Imagine you dropped dead this instant, would you want your family getting into your computer or smartphone as it is?

■ A growing problem
As Japan’s population continues to age, so does its net-using population. An information and communications white paper recently reported that as of the end of 2015, 82 percent of people in their early 60s and 54 percent of those over 70 are active online.

▼ My grandmother in her 90s is no exception, actively posting chain-letter-style items such as this one she found a few days ago.

This poses an increasingly common predicament for the families of those who pass on: How do they access the deceased’s private accounts? The nature of these cases can vary widely from wanting to retrieve precious photographs to cancelling paid services. These inaccessible things have been recently given the name “digital ihin” (where ihin is a convenient all-encompassing Japanese word for things left behind by the dead).

And of course, when there is a need to be filled, you can count on a company to establish a service to do just that. In Osaka, major funeral parlor Koekisha has teamed up with Japan PC Service to offer bereaved families the ability to bypass their deceased loved one’s passwords and access their digital ihin for about 20,000 yen (US$193).

■ They can do what now?!
For many people, imagining one’s parents, spouses, or children having complete access to all one’s files and online activity is an unpleasant experience. Although you could make the argument that when you’re dead you don’t care, at the same time, you aren’t around to explain how the sexually explicit My Little Pony image on there was only used jokingly in a forum thread that one time.

So readers of this news online were rather bothered by it.

“They shouldn’t do that.”
“Aren’t there human rights for the dead?”
“They’ll regret looking into my computer.”
“I’ll use my last bit of energy to drill a hole in my hard drive before dying.”
“Parent: ‘Hmm, I wonder if there are some precious memories of my son in this hidden folder…'”
“Ignorance is bliss.”
“Did you hear that? A bunch of people just rolled over in their graves.”

As far as the human rights issue is concerned, lawyer Takashi Kurosaki told Yomiuri Shimbun that indeed the right to privacy only applies to the living. After that, the deceased’s rightful heir is legally allowed to access all of their belongings.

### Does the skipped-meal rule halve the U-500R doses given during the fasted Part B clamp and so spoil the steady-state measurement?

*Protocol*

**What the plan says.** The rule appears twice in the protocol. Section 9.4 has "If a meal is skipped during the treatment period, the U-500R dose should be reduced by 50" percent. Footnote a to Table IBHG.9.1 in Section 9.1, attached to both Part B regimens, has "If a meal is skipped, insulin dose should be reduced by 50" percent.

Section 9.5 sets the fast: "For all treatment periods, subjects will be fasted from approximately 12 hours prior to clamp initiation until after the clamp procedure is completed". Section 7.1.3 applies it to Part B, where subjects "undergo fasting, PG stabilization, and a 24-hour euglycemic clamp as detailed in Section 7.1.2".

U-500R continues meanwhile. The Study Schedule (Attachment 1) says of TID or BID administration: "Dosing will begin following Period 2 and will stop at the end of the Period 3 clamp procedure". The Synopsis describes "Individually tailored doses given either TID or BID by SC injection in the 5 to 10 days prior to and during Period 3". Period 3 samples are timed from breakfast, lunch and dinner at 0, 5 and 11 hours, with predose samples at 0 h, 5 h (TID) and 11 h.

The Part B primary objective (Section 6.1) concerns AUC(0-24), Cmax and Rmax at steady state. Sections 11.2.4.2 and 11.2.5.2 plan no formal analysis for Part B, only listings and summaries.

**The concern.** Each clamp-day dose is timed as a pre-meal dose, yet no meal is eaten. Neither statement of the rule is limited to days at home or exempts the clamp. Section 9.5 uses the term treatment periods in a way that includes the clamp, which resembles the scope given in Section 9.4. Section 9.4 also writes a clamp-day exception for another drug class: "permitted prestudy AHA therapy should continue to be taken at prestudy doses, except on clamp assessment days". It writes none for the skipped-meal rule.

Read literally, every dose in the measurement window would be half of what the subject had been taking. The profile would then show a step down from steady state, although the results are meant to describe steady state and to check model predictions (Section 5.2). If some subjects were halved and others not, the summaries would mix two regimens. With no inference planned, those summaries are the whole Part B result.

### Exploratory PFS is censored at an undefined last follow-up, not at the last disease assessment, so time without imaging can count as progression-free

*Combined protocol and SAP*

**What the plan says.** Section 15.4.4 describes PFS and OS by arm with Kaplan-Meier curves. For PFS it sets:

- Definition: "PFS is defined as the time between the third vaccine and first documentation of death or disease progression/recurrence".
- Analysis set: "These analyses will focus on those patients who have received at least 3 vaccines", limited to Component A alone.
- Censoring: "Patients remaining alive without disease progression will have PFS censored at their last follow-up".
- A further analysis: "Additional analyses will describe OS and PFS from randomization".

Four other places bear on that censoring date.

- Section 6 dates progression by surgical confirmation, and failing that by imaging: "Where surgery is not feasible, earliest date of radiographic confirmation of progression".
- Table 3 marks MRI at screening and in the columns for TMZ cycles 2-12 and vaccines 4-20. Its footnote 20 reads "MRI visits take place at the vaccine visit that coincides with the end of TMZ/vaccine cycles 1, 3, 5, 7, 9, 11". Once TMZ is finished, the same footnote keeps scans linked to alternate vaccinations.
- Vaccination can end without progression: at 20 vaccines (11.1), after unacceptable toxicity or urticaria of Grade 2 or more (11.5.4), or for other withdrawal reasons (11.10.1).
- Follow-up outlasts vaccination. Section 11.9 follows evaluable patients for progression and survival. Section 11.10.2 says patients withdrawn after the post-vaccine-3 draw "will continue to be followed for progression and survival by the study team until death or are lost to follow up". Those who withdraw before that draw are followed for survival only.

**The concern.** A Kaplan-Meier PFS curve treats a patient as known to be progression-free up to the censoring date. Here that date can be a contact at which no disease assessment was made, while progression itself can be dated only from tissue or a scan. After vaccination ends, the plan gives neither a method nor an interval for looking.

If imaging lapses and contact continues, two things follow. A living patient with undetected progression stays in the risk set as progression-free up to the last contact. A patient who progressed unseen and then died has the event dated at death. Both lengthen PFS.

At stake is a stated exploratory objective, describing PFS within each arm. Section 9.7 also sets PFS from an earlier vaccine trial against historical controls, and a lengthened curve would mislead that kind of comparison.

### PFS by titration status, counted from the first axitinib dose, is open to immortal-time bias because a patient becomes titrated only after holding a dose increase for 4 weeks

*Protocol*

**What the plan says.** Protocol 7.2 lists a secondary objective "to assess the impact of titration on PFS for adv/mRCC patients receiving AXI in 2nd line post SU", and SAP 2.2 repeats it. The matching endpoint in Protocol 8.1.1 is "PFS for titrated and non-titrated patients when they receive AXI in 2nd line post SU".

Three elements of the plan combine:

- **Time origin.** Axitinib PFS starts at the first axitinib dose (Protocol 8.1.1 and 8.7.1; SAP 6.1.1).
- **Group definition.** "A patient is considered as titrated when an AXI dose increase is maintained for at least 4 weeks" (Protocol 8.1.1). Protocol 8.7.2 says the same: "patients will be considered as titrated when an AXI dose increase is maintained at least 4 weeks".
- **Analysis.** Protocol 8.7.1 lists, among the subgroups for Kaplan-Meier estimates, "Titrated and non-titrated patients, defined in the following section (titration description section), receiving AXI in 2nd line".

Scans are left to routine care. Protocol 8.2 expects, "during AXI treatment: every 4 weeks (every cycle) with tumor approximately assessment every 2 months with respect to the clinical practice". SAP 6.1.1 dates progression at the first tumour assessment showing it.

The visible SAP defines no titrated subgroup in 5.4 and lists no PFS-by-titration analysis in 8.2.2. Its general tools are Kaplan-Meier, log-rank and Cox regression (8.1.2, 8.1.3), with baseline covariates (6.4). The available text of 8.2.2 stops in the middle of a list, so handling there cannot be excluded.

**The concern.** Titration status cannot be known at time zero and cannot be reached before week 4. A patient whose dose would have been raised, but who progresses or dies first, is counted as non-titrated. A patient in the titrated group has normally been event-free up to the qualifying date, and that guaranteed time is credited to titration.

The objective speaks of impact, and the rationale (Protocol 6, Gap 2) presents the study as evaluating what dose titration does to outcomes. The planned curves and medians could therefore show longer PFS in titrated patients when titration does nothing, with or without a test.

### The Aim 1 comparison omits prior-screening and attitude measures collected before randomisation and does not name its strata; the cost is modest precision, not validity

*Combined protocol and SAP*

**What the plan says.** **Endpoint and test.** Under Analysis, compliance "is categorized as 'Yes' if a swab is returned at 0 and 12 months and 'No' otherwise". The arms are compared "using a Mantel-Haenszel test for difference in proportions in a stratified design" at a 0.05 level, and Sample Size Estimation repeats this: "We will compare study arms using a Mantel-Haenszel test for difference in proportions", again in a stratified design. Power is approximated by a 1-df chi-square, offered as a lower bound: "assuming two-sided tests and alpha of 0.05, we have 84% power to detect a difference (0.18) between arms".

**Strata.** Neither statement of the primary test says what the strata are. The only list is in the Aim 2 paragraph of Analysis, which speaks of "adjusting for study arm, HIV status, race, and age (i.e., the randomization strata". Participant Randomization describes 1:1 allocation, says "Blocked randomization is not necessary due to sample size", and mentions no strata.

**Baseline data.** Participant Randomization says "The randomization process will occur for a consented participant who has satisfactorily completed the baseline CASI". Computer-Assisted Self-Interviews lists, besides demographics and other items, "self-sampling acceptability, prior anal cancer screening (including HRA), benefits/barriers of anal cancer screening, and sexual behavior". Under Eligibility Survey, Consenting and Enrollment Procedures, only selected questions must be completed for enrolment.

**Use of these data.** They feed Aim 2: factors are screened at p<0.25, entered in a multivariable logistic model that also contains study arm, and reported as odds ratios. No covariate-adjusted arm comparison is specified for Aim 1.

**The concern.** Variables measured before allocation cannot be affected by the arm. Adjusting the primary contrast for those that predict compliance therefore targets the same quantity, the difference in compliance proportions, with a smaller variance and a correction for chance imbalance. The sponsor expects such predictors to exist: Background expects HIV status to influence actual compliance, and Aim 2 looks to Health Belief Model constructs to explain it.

■ Your mp3s die with you
However, there are limitations. Certain online services such as social networks will often not allow other people to access a user’s account, even in the event of death. Also, ebook and music downloading services do not allow family to inherit the downloaded content, which means my children will never be blessed with those Justin Timberlake songs I got free for Christmas from iTunes that one time.

▼ Sorry kids, where I’m goin’ sexy ain’t gonna be back…

Now before you go setting your computer up with a self-destruct formatting routine that automatically activates if it isn’t turned on after a week, Yusuke Furuta of digital research institute LxxE has some advice.

Furuta recommends that everyone keep a written copy of the information that your next of kin would want to access once you pass on such as banking information, stocks, and non-pony-porn pictures. Also keep a list of your important passwords in a separate secure location, like with your bank books, and update both lists once a year.

This way family members know just where to look and that they don’t have to look any further. Or, you can just do what I do and put all controversial material into a folder labelled “Windows 8 Install.”

Source: Yahoo! Japan News, Golden Times, Japan PC Service (Japanese)
Top Image: Wikipedia/Graham Allard